How does “form follow Function” in Nature?

The Aleutian cattle: a closer “look”

In 2009 and 2010, the Aleutian Feral Cattle became known to a number of us. I have wondered over the years how nature selected for the animals we were offered a glimpse of at that time.

On an Island named Umnak, with 686 square miles of surface area, there were approximately 3700 cattle that had had very little human interaction for 80 years.

The cattle, being a bit on the wild side, were hard for humans to have interaction with in the open. And from what I hear, once they were fenced in by a 10’ tall corral … humans found they did not really want “interaction” with those feral cows and bulls.

The climate is similar to the west coast of Scotland. With a limited land base and speculating on the growth and dormancy periods of grass growth, an animal had to be able to “get grass while the getting was good” to have enough backfat to survive the long winter’s nights. In my mind it takes a certain shape, glandular function and butterfat level in an animal to survive and even thrive in that environment.

Tackling the shape element first, an animal has to be deep and wide in the front end to be able to put fat on her back. In a climate this severe (up to 25% died some winters), if you took a cross section of these animals just behind the front legs, it needed to look like an “O” to be able to maintain body heat during the cold and wet winters. If this were a tropical island, that cross section might be more of an oval to help dissipate some of the excess heat.

The cow needs to look like a wedge on three surfaces. The bottom slope from the chest to the back of the ribs needs to be increasing in size. This allows for gut capacity and her ability to “eat enough for three” if her genes are gong to get passed along.

The top slope has to be a wedge in the opposite direction. Kind of getting into the glandular function here, but estrogen stops long bone growth on the front end of the animal first. The heifers and cows producing the most estrogen would look like they are “walking downhill” when on level ground. The reason these cows should have looked this way was that only the most fertile animals were going to conceive. And if they had a body that was easy keeping, they could make it through the winter to have their calf the next spring. Keep in mind, she was probably nursing a calf all the while.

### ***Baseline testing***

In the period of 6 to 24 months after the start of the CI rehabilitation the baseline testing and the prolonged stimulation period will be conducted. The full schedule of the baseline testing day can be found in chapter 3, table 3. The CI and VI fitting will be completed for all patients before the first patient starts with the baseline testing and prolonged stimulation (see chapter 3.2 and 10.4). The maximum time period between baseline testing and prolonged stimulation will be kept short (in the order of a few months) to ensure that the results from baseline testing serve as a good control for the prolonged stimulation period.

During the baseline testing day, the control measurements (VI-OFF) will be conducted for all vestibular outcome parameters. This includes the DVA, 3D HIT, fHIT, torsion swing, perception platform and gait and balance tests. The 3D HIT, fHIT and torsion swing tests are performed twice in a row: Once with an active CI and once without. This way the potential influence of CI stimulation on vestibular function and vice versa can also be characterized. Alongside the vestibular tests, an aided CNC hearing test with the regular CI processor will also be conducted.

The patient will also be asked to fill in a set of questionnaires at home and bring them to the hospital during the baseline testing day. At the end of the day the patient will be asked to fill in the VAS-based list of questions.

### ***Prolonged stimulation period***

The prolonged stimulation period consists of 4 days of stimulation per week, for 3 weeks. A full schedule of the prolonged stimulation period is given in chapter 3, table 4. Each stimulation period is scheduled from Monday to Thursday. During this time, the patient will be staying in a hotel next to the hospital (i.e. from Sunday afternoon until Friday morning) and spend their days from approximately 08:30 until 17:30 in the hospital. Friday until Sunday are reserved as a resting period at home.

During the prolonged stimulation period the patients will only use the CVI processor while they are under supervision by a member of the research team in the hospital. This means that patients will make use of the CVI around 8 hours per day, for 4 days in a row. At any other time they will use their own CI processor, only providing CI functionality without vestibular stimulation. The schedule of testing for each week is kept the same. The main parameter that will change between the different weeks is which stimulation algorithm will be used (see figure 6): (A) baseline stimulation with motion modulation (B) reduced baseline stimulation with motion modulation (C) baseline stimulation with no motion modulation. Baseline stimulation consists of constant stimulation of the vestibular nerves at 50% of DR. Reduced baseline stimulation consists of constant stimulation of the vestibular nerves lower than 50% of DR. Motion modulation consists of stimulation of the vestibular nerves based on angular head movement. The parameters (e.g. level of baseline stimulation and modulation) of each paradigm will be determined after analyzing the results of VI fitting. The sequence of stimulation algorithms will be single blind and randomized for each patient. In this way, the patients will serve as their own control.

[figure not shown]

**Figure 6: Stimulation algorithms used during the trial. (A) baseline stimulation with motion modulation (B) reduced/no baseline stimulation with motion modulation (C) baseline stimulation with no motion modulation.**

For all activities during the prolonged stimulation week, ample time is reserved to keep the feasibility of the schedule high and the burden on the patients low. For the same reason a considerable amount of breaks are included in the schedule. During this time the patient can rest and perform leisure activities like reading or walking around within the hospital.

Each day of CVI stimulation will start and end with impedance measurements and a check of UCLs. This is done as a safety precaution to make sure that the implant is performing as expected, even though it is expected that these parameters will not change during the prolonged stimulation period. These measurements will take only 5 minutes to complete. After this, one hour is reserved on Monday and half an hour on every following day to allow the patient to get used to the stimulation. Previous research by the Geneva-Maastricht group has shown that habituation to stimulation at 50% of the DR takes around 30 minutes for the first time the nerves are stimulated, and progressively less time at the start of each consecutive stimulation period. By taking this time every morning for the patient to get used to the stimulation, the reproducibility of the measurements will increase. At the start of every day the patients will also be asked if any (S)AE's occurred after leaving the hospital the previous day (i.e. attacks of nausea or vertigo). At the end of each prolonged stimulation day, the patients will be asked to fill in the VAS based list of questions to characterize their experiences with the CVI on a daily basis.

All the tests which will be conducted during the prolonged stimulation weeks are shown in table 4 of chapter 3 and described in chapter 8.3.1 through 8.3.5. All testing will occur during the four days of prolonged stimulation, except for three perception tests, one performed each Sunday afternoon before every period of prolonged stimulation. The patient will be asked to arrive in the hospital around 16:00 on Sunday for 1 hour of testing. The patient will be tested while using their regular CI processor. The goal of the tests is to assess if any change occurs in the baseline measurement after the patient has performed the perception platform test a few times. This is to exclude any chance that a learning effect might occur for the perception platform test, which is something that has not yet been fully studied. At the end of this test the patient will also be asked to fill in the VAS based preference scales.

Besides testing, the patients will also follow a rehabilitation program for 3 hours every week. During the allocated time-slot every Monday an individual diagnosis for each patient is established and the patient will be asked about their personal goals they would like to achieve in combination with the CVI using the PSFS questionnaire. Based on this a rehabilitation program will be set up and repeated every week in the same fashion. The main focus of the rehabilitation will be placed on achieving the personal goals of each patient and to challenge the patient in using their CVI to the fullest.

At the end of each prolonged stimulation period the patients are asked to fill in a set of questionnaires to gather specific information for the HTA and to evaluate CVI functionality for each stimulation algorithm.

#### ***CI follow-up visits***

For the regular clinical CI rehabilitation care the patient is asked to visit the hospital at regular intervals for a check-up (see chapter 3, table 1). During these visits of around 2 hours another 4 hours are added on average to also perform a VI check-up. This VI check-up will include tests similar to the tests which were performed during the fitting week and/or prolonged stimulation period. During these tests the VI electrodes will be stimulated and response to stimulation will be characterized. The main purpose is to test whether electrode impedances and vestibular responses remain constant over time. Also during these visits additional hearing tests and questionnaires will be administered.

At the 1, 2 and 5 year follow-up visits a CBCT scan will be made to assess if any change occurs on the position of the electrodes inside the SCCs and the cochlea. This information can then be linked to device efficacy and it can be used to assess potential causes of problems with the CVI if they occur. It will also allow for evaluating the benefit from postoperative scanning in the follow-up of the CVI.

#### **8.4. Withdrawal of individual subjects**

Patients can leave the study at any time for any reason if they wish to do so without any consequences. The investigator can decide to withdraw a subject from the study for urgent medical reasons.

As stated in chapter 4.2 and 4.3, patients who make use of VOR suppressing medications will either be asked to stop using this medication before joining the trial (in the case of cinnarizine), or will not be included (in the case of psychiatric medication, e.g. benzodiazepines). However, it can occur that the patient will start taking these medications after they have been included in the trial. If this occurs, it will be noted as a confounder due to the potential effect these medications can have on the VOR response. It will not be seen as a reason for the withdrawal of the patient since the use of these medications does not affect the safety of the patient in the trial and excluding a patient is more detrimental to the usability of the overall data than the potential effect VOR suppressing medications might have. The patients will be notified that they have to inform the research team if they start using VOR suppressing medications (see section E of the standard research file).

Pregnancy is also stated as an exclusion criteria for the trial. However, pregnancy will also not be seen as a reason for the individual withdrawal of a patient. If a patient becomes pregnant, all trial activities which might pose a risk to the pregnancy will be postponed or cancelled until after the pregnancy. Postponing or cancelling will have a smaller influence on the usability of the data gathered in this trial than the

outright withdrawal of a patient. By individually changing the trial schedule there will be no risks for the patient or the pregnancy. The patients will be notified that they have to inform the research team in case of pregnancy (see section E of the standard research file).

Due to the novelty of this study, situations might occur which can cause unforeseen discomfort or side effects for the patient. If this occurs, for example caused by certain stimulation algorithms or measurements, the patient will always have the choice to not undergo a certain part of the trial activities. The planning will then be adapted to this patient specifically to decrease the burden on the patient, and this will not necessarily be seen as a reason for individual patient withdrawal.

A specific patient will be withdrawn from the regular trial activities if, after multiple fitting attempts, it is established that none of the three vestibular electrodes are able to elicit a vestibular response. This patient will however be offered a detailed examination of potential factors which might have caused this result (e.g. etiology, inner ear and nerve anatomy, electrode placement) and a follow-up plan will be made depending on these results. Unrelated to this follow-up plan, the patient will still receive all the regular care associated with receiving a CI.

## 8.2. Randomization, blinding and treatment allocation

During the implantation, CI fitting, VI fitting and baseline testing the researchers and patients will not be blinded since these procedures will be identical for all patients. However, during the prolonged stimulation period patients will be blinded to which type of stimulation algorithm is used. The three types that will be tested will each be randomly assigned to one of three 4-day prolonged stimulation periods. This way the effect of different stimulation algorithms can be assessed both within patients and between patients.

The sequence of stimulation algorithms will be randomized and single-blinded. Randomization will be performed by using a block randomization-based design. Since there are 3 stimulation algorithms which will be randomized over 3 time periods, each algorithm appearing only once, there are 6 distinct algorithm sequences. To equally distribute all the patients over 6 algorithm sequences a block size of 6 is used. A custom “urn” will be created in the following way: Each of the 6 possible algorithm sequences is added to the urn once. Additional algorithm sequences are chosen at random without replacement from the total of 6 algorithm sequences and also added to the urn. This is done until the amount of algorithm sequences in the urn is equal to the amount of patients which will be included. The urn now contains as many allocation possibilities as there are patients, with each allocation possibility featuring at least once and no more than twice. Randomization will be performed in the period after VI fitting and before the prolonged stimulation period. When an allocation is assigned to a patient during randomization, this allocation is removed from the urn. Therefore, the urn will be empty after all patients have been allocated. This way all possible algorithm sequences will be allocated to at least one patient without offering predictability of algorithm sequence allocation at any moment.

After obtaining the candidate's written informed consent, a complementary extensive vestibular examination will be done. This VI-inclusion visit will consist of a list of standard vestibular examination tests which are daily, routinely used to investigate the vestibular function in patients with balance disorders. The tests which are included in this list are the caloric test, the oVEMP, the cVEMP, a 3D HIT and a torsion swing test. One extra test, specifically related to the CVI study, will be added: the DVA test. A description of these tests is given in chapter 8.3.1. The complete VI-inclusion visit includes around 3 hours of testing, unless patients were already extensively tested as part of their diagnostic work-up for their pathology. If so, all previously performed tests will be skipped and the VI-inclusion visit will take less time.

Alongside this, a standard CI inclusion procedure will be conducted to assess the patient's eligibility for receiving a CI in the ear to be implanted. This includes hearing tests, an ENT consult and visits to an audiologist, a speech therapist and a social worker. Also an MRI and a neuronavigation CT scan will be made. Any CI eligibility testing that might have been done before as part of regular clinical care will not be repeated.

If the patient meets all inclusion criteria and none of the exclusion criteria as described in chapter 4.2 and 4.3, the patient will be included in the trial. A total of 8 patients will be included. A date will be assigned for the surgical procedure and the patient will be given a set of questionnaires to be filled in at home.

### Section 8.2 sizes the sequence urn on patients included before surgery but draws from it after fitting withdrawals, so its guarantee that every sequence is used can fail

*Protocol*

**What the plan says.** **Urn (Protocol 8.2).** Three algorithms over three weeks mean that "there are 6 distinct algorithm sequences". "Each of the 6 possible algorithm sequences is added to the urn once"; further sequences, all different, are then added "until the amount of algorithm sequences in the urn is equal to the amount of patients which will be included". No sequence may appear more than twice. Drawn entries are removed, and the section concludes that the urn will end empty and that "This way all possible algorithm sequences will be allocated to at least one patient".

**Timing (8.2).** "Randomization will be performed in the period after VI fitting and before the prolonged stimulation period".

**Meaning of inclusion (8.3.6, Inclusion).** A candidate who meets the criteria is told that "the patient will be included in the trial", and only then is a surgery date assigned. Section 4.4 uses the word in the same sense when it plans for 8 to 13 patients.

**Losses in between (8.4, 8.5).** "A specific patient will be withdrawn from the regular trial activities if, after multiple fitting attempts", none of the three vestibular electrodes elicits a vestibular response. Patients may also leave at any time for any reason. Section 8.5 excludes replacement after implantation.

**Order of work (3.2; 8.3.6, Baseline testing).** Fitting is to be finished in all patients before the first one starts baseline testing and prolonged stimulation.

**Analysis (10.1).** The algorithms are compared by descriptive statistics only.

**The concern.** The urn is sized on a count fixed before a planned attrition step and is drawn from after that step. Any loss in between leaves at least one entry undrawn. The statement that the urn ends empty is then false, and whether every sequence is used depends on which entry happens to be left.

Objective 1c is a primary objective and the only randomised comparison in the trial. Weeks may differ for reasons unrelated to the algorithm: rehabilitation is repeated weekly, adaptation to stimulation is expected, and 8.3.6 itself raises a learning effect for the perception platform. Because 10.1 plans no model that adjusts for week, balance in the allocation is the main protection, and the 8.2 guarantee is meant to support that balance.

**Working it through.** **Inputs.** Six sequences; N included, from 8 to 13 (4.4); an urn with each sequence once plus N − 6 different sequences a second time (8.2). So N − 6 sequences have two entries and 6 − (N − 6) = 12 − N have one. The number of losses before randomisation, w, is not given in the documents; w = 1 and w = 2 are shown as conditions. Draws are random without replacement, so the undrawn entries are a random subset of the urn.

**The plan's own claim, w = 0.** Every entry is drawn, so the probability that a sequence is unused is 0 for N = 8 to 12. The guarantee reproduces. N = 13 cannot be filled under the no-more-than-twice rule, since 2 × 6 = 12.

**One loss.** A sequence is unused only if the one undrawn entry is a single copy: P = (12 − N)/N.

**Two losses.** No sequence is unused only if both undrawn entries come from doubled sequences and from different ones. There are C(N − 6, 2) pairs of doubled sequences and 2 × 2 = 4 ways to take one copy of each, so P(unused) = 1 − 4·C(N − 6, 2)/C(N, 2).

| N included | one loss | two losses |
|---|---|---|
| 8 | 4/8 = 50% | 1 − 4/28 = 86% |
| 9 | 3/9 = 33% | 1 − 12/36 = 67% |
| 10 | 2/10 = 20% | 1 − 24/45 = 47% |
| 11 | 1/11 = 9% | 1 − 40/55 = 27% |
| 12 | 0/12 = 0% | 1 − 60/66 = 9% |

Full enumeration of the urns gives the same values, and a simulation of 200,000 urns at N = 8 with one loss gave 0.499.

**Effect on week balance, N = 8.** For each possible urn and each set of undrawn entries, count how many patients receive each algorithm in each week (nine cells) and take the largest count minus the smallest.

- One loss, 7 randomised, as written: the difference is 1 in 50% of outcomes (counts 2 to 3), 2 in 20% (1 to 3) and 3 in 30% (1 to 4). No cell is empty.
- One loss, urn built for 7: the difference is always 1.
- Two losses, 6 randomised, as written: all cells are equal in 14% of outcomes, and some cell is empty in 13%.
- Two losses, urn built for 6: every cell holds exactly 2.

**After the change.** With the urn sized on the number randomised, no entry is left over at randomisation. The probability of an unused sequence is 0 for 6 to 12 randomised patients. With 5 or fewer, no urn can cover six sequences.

And that third wedge would be looking down from the top. Her rump was always wider than her shoulders. Dr. Michael McDonald (God rest his soul) found that the best linear measurement numbers to compare that most closely predicted fertility was rump length compared to rump width. Another guru of linear measurement, Kenneth Redman (Sydney, Montana) found that old cows had three main things in common: they typically had a larger belly than the herd average, they had a wider rump than herd average, and they had more slope from hooks to pins than the herd average. Two of his findings would give us that wedge look from the side and from the top.

On the male side, testosterone stops long bone growth on the back end first. Among other things, the masculine bulls would look a bit like a male buffalo. Keep in mind that early maturity, which was vitally necessary in this harsh environment, is going to stop ALL long bone growth in both sexes, and tall animals will be selected against. Echoing Dr. Michael McDonald again, the best indicator of fertility in the bull is the comparison of the length of the rump to the width of the shoulders. The wider the shoulders, the more masculine the bull. Horn color patterns tell us something about fertility. Whenever a horned bull goes through a period of lower fertility he will leave a tell-tale white ring in the growth of the horn at this time. With the lack of feed in the winter, the older bulls should have had horns that had a uniform darker/white ring/darker/white ring look to them as the feed was good in the spring and then almost non-existent in the late winter.